Increase your case study prospects. Create a formalized process that ensures you get the case studies you need on a regular basis.
Meet with customer success, sales, and marketing to get them on board with creating regular case studies. From this meeting, create a formal document that outlines how to submit marketing case study opportunities, the frequency that customer success are expected to do so, and the process/time commitment involved after a client has agreed to participate.
Include a case study request email template to save customer success time. Consider these sample templates:
Including It in the Contract
Some companies choose to include a customer testimonial or case study commitment in part of their purchase agreement. This is a great way to guarantee you’ll have case studies in the pipeline. It’s also a conflict of interest, and some would argue flirts the line of ethical behavior. By including case studies in a contract, you’re essentially paying for testimonials.
You want to publish only truly impressive, stand-out marketing case studies. Customers who are doing so well with your product that you’d want to make a case study from their experience are likely to be happy to help. Customers who need a contract to be forced into a case study aren’t often the ones you want as a face for your brand.
Gather Information for Your Marketing Case Study
After a customer agrees to do a case study, take the following steps to ensure the process goes smoothly.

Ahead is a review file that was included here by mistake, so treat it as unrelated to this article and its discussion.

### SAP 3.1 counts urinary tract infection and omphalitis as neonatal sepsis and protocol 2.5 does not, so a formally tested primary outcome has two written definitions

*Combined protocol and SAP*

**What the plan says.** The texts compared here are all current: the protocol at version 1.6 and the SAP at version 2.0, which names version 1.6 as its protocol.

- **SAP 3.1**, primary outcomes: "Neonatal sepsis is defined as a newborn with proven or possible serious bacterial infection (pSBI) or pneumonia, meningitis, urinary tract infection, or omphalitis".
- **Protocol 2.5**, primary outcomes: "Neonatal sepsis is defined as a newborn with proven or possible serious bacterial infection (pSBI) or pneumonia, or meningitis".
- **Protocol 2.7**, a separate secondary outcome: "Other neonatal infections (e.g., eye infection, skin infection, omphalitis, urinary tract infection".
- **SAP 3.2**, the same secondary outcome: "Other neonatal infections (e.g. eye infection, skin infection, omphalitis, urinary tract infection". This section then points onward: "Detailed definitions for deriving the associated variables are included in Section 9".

Send an Email
It should introduce you if you haven’t already. Confirm the date and time for your first phone call or in-person meeting. Address the time commitment of the case study, and include the questions you plan on asking.
With customer testimonials the person you’re interviewing needs to have well-spoken and thought out responses about your product. Here are some sample questions you could ask:
- How did you find out about our company?
- What made you start looking for our solution?
- Which other products did you look at before deciding on ours?
- Why did you choose our solution above others?
- How has using our solution been so far? Tell us about your experiences and what you’ve done with it?
- How has our product benefitted you and your team?
- What results have you seen with our solution so far?
- What do you hope to do with our product moving forward?
Next, conduct the interview. Whether it’s in person or over the phone, make sure to record the interview for transcription later. Make sure to inform them that you’re recording them. Aside from being common courtesy, it’s also illegal in some states to record someone without their consent. As you’re interviewing, make note of any especially interesting points, as well as numerical results.
Take Pictures and Record Video
If you’re conducting an interview onsite, take pictures and video. If not, ask your customer to send some over. The more visual your marketing case study is, the better. According to Animoto, four times as many consumers would prefer to watch a video about a product than to read about it.
Transcribe and fact check the interview. Try using a service website like Fiverr for quick transcription that won’t break the bank.
Find out information about the company and their results with your product outside of the interview. Ask if you can see their results or look into their reporting for numerical information to back up the information in the interview. If they don’t have this information, look internally for more general stats on your product’s impact on the people that use it.
Find a Story, Start Writing